From a theoretical perspective, the results of the current study show some support for models of multiple resources (Wickens, 2002). Specifically, there is evidence to suggest that concurrent visual tasks can be time-shared, to a certain degree, when they rely on separate ambient and focal visual channels. That is, drivers can maintain vehicle control (lane keeping and speed control) using the ambient visual channel while performing a concurrent focal visual task, although this ability declines slightly in situations of increased driving or task load. In contrast, this success is not realized when two visual tasks compete for focal resources (e.g., hazard monitoring and the IVT task).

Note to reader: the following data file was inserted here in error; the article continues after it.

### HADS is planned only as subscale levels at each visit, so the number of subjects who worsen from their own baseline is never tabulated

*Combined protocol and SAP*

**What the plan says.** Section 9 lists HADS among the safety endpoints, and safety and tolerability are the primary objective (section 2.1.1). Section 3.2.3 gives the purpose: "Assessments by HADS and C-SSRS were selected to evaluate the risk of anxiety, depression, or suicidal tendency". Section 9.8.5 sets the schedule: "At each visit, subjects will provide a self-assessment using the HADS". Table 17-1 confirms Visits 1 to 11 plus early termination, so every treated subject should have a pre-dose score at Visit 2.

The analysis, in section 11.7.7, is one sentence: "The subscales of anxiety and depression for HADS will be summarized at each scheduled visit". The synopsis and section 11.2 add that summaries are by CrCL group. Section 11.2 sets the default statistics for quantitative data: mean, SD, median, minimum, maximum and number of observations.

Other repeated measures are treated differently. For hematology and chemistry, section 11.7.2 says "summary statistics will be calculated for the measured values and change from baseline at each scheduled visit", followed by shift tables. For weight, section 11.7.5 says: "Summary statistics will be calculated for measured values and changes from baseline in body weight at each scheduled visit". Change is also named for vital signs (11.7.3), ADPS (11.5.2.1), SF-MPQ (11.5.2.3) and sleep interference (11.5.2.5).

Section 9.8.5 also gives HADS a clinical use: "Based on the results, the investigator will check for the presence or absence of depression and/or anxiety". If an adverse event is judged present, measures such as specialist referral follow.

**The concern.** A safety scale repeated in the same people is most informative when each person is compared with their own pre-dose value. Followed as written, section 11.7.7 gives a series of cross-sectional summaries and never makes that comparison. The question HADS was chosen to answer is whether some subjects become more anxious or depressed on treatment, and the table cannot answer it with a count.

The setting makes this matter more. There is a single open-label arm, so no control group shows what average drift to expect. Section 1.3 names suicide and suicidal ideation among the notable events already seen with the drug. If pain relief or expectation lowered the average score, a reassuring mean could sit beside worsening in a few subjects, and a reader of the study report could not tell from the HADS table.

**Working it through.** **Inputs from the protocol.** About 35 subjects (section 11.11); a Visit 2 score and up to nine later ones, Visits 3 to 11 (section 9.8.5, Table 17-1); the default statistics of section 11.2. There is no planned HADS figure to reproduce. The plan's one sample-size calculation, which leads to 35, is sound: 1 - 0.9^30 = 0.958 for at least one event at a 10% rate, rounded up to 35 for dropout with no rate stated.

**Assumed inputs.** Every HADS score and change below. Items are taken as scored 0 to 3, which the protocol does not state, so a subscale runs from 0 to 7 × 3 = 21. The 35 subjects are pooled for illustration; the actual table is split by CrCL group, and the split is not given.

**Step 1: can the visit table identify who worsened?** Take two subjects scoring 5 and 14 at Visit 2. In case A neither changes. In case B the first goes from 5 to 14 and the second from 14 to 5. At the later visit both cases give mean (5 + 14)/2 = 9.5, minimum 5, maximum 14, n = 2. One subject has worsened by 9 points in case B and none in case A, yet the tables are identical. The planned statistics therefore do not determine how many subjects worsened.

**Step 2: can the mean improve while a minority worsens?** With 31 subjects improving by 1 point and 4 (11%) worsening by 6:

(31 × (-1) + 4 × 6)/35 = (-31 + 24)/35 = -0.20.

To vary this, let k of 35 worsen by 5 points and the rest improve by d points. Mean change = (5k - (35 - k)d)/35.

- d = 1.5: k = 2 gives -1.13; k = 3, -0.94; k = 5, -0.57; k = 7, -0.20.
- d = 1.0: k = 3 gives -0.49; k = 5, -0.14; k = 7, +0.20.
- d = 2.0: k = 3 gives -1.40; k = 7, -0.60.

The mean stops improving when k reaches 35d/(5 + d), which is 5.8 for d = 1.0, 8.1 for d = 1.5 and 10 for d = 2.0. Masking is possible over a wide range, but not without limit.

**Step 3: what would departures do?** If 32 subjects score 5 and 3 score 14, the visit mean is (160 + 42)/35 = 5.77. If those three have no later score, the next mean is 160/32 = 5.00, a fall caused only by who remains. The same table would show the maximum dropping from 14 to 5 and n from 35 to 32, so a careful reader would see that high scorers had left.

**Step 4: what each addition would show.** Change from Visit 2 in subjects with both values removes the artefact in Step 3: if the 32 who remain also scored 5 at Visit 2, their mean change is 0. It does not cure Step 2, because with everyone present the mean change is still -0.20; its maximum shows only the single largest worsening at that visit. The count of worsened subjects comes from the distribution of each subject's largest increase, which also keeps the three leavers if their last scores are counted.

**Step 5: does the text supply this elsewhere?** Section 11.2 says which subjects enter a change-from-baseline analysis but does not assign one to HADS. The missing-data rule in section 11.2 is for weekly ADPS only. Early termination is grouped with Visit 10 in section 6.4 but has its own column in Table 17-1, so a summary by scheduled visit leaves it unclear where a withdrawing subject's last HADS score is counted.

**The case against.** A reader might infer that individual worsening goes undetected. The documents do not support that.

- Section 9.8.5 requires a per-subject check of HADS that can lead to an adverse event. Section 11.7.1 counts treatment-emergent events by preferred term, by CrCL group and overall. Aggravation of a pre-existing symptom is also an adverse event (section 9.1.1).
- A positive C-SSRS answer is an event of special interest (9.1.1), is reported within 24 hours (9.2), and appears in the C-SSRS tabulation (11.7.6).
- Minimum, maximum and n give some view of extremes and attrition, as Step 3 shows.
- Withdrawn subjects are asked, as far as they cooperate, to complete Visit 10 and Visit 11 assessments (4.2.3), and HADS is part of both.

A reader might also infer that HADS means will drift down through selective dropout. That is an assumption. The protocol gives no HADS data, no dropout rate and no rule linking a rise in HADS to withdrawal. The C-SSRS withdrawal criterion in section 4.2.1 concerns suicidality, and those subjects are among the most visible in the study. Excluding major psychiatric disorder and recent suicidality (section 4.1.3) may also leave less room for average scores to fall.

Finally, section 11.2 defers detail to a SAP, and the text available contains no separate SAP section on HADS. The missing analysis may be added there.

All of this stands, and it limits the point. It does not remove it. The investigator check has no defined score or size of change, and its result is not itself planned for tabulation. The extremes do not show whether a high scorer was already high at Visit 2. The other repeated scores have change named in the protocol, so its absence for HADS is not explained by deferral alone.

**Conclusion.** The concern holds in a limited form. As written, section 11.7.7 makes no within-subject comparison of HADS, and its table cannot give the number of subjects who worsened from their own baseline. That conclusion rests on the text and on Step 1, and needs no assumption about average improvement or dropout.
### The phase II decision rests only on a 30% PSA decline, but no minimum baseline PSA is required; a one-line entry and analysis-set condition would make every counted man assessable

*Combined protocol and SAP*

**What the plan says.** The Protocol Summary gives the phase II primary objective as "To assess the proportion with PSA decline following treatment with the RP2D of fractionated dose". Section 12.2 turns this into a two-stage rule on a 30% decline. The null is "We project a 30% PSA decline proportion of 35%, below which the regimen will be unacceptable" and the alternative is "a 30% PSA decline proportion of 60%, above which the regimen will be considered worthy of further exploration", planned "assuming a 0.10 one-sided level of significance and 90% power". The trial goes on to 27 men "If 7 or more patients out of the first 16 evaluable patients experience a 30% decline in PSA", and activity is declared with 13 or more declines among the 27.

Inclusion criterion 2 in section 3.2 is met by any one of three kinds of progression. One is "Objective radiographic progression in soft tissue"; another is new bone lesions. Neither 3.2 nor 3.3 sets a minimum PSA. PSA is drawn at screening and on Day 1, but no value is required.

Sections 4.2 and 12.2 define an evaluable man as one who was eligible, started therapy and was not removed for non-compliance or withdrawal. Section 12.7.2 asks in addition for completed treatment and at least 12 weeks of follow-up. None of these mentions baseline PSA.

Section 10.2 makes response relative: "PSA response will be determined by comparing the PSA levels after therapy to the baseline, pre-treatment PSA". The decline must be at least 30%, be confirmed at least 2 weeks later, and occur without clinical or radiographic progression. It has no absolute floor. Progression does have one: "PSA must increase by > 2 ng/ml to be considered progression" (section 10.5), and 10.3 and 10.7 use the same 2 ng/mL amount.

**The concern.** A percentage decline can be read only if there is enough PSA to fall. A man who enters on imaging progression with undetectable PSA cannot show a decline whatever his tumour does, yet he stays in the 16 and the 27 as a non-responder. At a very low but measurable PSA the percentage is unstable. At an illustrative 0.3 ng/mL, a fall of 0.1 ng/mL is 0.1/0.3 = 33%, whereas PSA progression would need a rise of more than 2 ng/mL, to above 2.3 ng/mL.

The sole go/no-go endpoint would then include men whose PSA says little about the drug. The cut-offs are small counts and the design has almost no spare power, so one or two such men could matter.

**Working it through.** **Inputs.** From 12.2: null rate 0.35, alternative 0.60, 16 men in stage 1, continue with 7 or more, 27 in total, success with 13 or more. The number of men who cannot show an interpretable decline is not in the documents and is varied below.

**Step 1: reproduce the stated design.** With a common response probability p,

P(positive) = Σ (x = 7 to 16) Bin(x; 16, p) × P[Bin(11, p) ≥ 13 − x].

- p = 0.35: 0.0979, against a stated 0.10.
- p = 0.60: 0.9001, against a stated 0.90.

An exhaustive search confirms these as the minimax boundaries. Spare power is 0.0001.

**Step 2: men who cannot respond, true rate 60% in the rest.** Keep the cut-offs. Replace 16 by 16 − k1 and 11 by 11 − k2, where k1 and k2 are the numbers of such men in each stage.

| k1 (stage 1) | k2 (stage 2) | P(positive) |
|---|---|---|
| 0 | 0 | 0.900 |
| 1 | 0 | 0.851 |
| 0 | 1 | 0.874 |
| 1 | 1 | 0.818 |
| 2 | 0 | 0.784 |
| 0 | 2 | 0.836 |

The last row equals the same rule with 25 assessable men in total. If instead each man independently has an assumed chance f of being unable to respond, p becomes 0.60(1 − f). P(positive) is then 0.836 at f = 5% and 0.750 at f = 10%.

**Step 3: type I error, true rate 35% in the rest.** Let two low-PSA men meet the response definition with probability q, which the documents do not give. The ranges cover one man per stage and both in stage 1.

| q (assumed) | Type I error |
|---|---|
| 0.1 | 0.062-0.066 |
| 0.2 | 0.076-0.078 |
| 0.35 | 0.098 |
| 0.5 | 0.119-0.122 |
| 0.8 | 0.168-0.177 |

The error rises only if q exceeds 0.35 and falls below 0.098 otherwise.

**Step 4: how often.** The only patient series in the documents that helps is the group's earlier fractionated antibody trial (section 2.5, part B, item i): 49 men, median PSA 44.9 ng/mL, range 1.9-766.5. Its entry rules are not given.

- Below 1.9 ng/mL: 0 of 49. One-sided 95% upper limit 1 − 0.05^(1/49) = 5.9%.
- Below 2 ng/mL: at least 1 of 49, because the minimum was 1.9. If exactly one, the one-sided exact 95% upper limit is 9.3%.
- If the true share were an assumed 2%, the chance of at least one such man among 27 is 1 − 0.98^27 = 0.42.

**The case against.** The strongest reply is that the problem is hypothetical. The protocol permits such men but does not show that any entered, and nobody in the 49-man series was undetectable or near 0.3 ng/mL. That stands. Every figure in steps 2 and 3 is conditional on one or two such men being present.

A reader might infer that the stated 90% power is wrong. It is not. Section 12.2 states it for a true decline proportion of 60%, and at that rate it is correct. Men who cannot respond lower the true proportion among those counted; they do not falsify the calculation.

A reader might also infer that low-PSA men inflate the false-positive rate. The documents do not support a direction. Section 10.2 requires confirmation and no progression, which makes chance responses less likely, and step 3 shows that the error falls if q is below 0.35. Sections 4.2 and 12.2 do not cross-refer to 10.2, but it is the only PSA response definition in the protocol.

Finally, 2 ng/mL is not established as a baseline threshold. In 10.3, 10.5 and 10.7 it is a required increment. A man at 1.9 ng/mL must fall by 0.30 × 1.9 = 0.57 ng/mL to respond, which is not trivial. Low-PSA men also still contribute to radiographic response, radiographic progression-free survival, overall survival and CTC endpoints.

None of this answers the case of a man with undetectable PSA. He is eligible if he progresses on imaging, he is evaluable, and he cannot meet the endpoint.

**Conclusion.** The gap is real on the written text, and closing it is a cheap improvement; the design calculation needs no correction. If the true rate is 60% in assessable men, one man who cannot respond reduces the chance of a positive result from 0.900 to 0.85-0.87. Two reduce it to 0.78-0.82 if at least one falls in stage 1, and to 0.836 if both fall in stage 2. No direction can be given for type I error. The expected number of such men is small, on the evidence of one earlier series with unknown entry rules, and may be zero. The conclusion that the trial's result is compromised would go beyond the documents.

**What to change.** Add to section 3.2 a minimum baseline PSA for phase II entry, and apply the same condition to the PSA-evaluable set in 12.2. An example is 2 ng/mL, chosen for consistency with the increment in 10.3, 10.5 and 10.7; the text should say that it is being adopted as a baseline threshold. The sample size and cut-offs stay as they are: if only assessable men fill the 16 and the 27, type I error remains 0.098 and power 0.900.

With respect to the IVT modality, the current results suggest that auditory presentation of IVT information may have resulted in the preemption of some aspects of the primary task of driving--specifically, lane keeping and speed control--rather than resulting in the effective time-sharing predicted by models of multiple resources. Hazard detection, however, was generally buffered from the effects of preemption. We speculate that the nature of the auditory presentation (abrupt and alerting, requiring mental rehearsal) contributed to the observed preemption. Resolving the contrasting effects of preemption cost and multiple resource advantage when auditory presentation is employed remains an important research issue.